U.S. Supreme Court
Ford v. Georgia, 498 U.S. 411 (1991)
Ford v. Georgia
Argued Nov. 6, 1990
Decided Feb. 19, 1991
498 U.S. 411
Petitioner Ford, a black man charged with, inter alia, the murder of a white woman, filed a pretrial "Motion to Restrict Racial Use of Peremptory Challenges," alleging that the county prosecutor had "over a long period of time" excluded black persons from juries where the issues to be tried involved members of the opposite race. In opposing the motion, the prosecution referred to Swain v. Alabama, 380 U. S. 202, in which this Court recognized that the purposeful exclusion of members of the defendant's race from his petit jury would work a denial of equal protection under the Fourteenth Amendment to the Federal Constitution, but held that the defendant would have to prove a pattern of racial discrimination in prior cases as well as his own to prevail. The trial judge denied the motion, declaring that in "numerous or several" cases he had seen the prosecutor strike prospective white jurors but leave prospective black jurors in trials of black defendants. During jury selection, the prosecution exercised 9 of its 10 peremptory challenges to strike black prospective jurors, leaving 1 black venire member on the jury. After the jury convicted Ford and he was sentenced to death, he moved for a new trial, claiming, among other things, that his Sixth Amendment right to an impartial jury was violated by the prosecutor's racially based exercise of peremptory challenges. The motion was denied, and the Supreme Court of Georgia affirmed the conviction. While Ford's first petition for certiorari was pending in this Court, the Court decided Batson v. Kentucky, 476 U. S. 79, which dropped the Swain requirement of proof of prior discrimination by holding it possible for a defendant to make out a prima facie equal protection violation entirely by reference to the prosecution's use of peremptory challenges in the defendant's own case. This Court ultimately vacated Ford's conviction and remanded in light of Griffith v. Kentucky, 479 U. S. 314, which decided that Batson's new evidentiary standard would apply retroactively in cases such as the present. On remand, the State Supreme Court concluded that before his trial Ford had raised a Swain claim that was decided adversely to him on appeal, and could not be reviewed again. The court then suggested that a Batson claim was never raised at trial, but held sua sponte that any equal protection claim that Ford might have was untimely under the rule the court had stated in State v. Sparks, 257 Ga. 97, 98, 355 S.E.2d 658, 659, which, as interpreted by the court, chanroblesvirtualawlibrary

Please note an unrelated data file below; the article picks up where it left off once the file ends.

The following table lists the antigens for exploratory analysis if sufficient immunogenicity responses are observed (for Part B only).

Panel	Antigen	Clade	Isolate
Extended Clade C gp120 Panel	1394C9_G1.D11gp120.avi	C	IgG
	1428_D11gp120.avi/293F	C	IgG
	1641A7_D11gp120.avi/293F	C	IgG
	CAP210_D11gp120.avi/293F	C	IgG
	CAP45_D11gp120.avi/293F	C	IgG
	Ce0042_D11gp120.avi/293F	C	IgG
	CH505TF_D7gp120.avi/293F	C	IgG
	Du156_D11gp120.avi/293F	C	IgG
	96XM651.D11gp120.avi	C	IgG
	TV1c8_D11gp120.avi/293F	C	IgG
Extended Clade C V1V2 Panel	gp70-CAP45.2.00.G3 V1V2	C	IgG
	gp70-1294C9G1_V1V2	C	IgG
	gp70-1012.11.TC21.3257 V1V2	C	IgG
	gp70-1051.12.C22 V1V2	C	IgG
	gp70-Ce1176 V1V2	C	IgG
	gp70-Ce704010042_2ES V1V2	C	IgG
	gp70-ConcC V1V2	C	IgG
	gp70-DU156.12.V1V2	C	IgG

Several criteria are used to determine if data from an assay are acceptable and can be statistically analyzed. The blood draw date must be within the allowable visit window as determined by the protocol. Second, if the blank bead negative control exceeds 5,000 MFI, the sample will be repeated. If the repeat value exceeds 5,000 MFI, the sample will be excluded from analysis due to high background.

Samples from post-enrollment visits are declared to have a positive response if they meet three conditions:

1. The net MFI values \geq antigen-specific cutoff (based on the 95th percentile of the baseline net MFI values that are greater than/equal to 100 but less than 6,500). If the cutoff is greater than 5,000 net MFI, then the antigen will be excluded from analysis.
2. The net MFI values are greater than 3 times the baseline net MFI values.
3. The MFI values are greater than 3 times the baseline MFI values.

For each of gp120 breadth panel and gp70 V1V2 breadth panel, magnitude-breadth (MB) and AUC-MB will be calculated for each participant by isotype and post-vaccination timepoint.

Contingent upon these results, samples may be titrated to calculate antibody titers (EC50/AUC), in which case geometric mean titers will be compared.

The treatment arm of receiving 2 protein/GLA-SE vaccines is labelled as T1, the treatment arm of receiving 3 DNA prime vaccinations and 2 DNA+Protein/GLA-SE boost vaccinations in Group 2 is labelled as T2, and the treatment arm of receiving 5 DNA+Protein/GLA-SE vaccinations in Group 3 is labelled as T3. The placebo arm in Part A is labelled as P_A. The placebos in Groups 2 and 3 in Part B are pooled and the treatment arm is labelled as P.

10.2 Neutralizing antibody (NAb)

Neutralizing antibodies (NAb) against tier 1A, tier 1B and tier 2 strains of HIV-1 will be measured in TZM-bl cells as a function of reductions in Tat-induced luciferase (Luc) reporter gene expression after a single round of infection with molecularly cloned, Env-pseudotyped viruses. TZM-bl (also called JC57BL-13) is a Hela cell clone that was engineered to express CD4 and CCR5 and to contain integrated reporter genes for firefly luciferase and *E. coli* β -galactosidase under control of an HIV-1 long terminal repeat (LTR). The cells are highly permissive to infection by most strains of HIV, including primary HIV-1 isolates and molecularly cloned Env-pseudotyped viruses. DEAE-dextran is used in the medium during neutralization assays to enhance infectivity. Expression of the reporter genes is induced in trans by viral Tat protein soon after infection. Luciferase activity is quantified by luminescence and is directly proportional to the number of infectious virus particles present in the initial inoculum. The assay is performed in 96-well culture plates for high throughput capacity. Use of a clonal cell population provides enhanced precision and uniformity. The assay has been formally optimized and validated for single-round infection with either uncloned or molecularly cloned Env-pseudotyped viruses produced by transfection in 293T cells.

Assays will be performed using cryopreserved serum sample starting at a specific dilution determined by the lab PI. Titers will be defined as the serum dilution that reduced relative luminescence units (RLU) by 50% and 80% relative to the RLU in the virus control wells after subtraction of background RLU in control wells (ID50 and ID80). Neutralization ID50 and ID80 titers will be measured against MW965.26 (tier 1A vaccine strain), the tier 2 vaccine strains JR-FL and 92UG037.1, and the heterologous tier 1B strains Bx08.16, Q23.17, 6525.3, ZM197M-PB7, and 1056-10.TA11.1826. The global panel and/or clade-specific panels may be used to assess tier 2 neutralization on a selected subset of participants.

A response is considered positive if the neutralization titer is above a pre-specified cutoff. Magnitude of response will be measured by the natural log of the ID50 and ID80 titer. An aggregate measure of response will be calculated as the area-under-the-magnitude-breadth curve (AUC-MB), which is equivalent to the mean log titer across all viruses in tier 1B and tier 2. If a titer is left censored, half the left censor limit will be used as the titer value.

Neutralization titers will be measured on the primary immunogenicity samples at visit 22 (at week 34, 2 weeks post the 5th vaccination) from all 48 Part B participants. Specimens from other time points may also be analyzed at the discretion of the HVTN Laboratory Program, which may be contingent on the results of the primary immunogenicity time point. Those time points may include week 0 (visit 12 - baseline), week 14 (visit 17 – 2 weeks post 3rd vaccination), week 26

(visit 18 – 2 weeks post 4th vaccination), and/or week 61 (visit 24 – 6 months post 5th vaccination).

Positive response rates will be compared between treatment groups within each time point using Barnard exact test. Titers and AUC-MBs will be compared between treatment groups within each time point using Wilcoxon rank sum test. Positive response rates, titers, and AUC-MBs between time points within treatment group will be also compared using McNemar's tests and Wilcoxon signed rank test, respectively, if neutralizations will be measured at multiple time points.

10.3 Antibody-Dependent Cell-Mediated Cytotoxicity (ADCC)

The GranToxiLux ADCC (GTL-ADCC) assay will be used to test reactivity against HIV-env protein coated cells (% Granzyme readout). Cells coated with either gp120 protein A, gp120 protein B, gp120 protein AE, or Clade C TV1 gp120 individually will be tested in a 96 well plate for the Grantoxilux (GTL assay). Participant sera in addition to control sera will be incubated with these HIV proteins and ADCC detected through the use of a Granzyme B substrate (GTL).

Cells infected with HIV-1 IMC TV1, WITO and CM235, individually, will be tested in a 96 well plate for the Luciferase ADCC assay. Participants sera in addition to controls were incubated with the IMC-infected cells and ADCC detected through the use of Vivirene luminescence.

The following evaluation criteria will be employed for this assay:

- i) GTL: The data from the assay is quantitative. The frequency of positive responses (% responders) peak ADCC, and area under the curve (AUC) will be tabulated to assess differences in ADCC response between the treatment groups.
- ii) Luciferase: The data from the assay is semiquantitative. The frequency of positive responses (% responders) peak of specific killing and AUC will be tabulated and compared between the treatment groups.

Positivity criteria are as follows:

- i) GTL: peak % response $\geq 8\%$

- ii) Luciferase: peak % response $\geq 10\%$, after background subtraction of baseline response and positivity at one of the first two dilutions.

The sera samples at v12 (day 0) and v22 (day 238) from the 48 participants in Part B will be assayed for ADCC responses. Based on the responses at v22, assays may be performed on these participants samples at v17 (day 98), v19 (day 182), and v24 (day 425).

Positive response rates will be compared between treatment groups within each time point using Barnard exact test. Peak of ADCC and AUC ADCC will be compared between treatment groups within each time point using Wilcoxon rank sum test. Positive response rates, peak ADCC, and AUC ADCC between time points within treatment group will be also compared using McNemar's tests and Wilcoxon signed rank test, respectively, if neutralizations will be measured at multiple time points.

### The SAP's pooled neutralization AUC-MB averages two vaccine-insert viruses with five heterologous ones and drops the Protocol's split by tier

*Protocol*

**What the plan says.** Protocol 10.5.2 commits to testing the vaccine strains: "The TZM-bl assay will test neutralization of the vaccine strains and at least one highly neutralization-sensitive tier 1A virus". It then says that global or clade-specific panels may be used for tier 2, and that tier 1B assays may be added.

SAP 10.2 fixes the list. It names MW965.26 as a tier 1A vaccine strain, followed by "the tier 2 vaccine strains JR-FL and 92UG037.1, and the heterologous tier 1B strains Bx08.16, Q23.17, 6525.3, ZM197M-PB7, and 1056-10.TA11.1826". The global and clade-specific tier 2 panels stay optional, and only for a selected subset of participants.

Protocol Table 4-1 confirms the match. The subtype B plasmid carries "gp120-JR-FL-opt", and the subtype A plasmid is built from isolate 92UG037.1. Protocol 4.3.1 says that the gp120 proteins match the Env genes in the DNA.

requires that a contemporaneous objection to a jury be made under Batson in the period between the jurors' selection and the administration of their oaths. Although Sparks was decided long after Ford's trial, the court regarded the Sparks rule as a "valid state procedural bar" to federal review of Ford's claim under Wainwright v. Sykes, 433 U. S. 72.
Held: The Sparks rule is not an adequate and independent state procedural ground that would bar federal judicial review of Ford's Batson claim. Pp. 498 U. S. 418-425.
(a) The State Supreme Court erred in concluding that Ford failed to present the trial court with a cognizable Batson equal protection claim. Although Ford's pretrial motion did not mention the Equal Protection Clause, and his new trial motion cited the Sixth Amendment rather than the Fourteenth, the pretrial motion's reference to a pattern of excluding black venire members "over a long period of time" constitutes the assertion of an equal protection claim on the evidentiary theory articulated in Batson's antecedent, Swain. That the Georgia courts, in fact, adopted this interpretation is demonstrated by the prosecutor's citation to Swain in opposing the pretrial motion, by the trial judge's clear implication of Swain in ruling that Ford had failed to prove the systematic exclusion of blacks from petit juries, and by the State Supreme Court's explicit statement on remand that Ford had raised a Swain claim. Because Batson did not change the nature of the violation recognized in Swain, but merely the quantum of proof necessary to substantiate a particular claim, it follows that a defendant alleging a Swain equal protection violation necessarily states such a violation subject to Batson's more lenient burden of proof. Pp. 498 U. S. 418-420.
(b) The State Supreme Court erred in concluding that the Sparks contemporaneous objection rule can bar federal consideration of Ford's Batson claim as untimely raised. Although the Sparks rule is a sensible one, its imposition here is nevertheless subject to this Court's standards for assessing the adequacy of independent state procedural bars to the entertainment of federal constitutional claims. These include the requirement, under James v. Kentucky, 466 U. S. 341, 466 U. S. 348-351, that only a state practice that is "firmly established and regularly followed" at the time at which it is to be applied may be interposed to prevent subsequent review by this Court of such a claim. To apply Sparks retroactively to bar consideration of a claim not raised between the jurors' selection and oaths would apply a rule that was unannounced at the time of Ford's trial and is therefore inadequate to serve as an independent state ground under James. Indeed, Sparks would not, by its own terms, apply here, chanroblesvirtualawlibrary
since that decision declared that its rule would apply only as to cases tried "hereafter." Pp. 498 U. S. 421-425.
257 Ga. 661, 362 S.E.2d 764 (1987), reversed and remanded.
SOUTER, J., delivered the opinion for a unanimous Court.